August 27, 2010
A little serious (with the seriousness of gin), but with enough fruity overtones to ensure no one gets ponderous in conversation or step, the Après Coup is easy enough to make on a whim but layered enough in flavor to support a whole party. As long as the partiers weren’t opposed to staying up late. Cause you know a drink with Maraschino is going to have you up past midnight, right? I mean, the Maraschino (and I go Luxardo, because that’s the way I roll) is all about living after midnight. So much so that Rob Halford used to carry a whole crate of bottles of tour with him. Think I’m fibbing?
1-1/2 ounces gin
1 ounce Chambord
1/4 ounce Maraschino liqueur
1 dash Peychaud bitters
1. Fill a cocktail shaker or mixing glass three-quarters full with cracked ice. Add the gin, Chambord, Maraschino, and bitters. Stir well.
2. Strain into a cocktail glass (or, if there aren’t any clean ones left, any old glass that isn’t tattooed with lipstick or halfway full with an old drink works).
December 9, 2008
Okay, I can throw this out there for all the William Makepeace Thackeray fans to get up in arms about (cock your slings and arrows-delivering devices now): I’m not a huge fan of Vanity Fair. I mean, I like it all right. But Mr. Thackeray just doesn’t get me involved in the way other novelists (English novelists, two specifically, and if you’ve read this blog you can guess who I mean) do. He always feels like he’d sit in the corner at any party pooh-poohing the people laughing loudly and spilling peanuts on the floor. And I’m usually one of those people. But, I did buy some maraschino liqueur last Friday, and I do really love it, and at least like Vanity Fair better than, say, 92.3% of the books published last year. And I would thoroughly enjoy having someone administer maraschino to me. That sounds divine. So, this quote seemed well-timed:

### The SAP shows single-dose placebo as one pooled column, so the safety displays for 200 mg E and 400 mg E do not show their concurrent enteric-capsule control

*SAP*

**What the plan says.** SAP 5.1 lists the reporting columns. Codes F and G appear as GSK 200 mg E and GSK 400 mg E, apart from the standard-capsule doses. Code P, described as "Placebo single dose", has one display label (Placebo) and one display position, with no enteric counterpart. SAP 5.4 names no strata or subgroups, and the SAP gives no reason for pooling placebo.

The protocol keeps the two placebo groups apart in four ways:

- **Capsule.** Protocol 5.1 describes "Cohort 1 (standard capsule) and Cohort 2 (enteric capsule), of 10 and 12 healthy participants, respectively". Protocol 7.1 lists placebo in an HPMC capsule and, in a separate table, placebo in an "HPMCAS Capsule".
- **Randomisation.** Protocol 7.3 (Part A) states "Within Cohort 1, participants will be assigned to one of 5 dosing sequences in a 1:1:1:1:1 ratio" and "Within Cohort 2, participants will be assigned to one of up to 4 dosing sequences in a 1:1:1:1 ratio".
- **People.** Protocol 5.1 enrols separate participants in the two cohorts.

“The cook was there with blackened face, seated on the beautiful chintz sofa by the side of Mrs. Raggles, to whom she was administering Maraschino.”
–William Makepeace Thackeray, Vanity Fair